MIAMI — The National Rifle Association accused outgoing Florida House Speaker and likely gubernatorial candidate Richard Corcoran of a “betrayal” on Monday for his role in passing a gun control law for the first time since Republicans won control of the Florida Legislature two decades ago.
“Speaker of the House Richard Corcoran (R) is adding insult to injury by calling the betrayal of law-abiding firearms owners ‘one of the greatest Second Amendment victories we’ve ever had,’” NRA lobbyist Marion Hammer said in a legislative update sent to members and posted on the website of the NRA’s lobbying arm.
“One of the greatest Second Amendment victories we’ve ever had,” she wrote again for emphasis, “NOT !!!!!!”
Hammer made clear that, though the law in question helps end “gun free zones” at many public schools, she and the NRA do not believe that the new three-day waiting period and 21-year age limit for long gun purchases is justified.
The NRA sued over the age limits almost immediately after Gov. Rick Scott signed the Marjory Stoneman Douglas High School Public Safety Act into law March 9.
Now the political consequences for Corcoran are coming to bear. And political insiders say Hammer might just be warming up with Corcoran as she considers whether and when to target the 57 Florida House Republicans and 18 Florida Senate Republicans who voted for the bill.
“Richard’s the first casualty. He probably won’t be the last,” said one Republican in the Legislature who was so fearful of Hammer that the member didn’t want any identifying information printed about his or her gender or which chamber he or she served in. “For Richard, this is deadly in a Republican primary.”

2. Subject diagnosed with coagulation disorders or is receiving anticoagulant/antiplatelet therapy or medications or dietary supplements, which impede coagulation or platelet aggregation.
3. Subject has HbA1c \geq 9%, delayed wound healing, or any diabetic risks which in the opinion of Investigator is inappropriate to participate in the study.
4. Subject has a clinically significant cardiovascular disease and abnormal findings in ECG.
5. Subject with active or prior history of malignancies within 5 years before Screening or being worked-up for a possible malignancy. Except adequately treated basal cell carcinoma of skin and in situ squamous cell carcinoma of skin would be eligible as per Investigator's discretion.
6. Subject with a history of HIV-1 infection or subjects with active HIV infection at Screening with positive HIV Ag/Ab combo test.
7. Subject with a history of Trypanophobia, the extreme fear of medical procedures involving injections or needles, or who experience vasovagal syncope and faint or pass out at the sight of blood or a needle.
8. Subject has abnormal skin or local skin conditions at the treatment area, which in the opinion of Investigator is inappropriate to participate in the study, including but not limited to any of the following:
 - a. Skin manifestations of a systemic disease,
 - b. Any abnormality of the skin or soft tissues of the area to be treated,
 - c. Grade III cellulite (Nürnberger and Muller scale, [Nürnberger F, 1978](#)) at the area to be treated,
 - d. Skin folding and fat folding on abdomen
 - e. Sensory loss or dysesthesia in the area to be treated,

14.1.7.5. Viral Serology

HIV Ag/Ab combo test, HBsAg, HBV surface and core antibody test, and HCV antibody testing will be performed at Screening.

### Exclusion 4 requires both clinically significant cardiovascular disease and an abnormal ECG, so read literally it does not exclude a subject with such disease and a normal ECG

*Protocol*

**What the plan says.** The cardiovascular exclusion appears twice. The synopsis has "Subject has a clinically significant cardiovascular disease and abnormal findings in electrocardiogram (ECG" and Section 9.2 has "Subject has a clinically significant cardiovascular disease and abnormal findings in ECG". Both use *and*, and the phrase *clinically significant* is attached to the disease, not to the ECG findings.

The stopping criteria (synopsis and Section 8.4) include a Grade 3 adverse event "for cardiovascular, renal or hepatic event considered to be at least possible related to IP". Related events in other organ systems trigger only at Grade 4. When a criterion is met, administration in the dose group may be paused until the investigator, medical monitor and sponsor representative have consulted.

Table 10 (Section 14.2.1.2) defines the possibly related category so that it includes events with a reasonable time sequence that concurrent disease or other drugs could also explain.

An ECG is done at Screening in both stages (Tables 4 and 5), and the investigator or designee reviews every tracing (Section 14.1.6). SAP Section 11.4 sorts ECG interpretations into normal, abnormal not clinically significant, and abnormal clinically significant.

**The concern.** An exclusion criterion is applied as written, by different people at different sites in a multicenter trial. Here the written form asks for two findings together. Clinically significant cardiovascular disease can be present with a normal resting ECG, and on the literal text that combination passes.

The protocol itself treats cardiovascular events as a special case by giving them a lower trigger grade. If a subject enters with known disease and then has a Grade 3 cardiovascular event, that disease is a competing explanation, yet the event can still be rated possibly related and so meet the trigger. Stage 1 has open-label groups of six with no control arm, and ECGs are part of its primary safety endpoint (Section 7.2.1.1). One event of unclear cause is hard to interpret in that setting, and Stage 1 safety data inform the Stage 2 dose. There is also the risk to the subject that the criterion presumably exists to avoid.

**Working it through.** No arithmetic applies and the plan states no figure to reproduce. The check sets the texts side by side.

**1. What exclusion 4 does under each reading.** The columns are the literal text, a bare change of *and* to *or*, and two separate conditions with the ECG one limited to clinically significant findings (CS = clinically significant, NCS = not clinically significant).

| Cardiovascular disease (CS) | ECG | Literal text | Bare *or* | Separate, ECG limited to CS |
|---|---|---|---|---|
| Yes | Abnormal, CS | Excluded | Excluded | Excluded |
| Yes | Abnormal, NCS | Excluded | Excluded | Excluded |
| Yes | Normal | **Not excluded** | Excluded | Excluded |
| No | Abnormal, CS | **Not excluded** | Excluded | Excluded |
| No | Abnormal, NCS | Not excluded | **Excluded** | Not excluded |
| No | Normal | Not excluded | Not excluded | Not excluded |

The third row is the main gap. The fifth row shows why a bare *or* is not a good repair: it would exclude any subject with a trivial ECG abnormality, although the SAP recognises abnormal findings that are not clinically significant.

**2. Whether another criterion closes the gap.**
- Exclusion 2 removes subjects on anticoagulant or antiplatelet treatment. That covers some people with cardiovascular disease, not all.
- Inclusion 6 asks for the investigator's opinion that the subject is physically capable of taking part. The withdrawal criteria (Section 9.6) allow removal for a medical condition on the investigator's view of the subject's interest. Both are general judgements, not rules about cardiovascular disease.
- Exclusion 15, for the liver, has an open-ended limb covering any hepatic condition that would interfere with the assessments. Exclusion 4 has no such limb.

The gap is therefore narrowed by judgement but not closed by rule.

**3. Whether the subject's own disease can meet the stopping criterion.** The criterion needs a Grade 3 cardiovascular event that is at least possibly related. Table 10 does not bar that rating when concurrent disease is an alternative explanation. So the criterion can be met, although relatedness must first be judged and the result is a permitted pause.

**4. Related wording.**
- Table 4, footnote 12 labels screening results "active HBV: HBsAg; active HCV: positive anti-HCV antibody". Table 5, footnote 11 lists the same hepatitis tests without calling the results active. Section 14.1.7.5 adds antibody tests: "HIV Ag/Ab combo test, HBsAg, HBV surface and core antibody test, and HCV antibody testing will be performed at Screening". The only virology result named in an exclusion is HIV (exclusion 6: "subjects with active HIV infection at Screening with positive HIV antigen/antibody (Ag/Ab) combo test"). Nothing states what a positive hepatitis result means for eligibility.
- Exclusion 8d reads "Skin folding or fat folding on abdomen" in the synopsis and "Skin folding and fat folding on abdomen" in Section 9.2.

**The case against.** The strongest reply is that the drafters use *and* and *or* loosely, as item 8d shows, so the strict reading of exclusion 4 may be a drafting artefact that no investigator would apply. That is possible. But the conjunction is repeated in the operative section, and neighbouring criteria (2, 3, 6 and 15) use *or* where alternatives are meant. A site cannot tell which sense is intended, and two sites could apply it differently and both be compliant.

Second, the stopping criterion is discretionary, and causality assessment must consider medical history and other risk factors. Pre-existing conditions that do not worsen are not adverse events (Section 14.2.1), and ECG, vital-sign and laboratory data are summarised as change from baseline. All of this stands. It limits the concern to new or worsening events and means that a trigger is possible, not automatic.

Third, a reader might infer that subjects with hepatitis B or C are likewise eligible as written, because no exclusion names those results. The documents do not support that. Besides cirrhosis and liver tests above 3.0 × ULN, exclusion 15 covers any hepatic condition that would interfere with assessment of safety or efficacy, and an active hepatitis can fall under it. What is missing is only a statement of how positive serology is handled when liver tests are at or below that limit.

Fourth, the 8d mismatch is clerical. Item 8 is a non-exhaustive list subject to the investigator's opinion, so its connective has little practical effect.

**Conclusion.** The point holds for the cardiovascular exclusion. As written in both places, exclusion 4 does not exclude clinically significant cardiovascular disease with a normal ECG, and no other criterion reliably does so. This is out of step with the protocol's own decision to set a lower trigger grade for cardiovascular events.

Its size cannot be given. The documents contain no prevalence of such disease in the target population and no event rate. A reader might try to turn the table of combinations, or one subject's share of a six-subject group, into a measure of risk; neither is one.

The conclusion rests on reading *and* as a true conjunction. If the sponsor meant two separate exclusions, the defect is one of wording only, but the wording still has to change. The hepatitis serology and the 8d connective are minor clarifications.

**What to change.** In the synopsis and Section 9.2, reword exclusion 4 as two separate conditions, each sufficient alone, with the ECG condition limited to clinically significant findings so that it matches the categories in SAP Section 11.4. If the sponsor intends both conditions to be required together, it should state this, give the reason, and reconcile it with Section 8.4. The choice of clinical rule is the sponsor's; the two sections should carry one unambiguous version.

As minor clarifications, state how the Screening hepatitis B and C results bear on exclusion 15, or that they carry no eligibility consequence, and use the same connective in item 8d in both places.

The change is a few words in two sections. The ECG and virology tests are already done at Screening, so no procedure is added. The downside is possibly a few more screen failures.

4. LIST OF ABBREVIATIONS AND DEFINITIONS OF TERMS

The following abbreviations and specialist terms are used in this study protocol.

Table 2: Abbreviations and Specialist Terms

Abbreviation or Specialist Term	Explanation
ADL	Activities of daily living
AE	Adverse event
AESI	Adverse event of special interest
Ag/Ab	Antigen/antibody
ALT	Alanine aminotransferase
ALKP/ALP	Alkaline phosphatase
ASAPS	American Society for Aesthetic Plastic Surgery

Asked about Scott, who’s considering a bid for U.S. Senate against incumbent Democrat Bill Nelson, the member said the governor “is a different animal. He’s a multimillionaire and everyone knows who he is and what his record is on guns — and he won’t have a primary.”
Though Corcoran helped push the legislation through the House, the normally voluble speaker said relatively little about the bill in the waning days of session when it was proposed in response to the Feb. 14 Parkland, Fla., mass shooting that left 17 dead and 17 others injured. His likely opponents in the GOP primary for governor, Agriculture Commissioner Adam Putnam and Rep. Ron DeSantis, also said little but came out in opposition to the law when it was politically safe and it didn’t appear as if they were crossing Scott, whose endorsement they welcome.
A spokesman for Corcoran, James Blair, downplayed Hammer’s criticism.
“When it comes to gun rights and arming faculty, Speaker Corcoran fundamentally shares the same position as President Trump,” Blair said in a written statement. “This legislation, and the Guardian Program it has created, is game changing, because now highly-trained faculty will be able to defend themselves and their classrooms — eliminating the insanity of gun free zones on our campuses."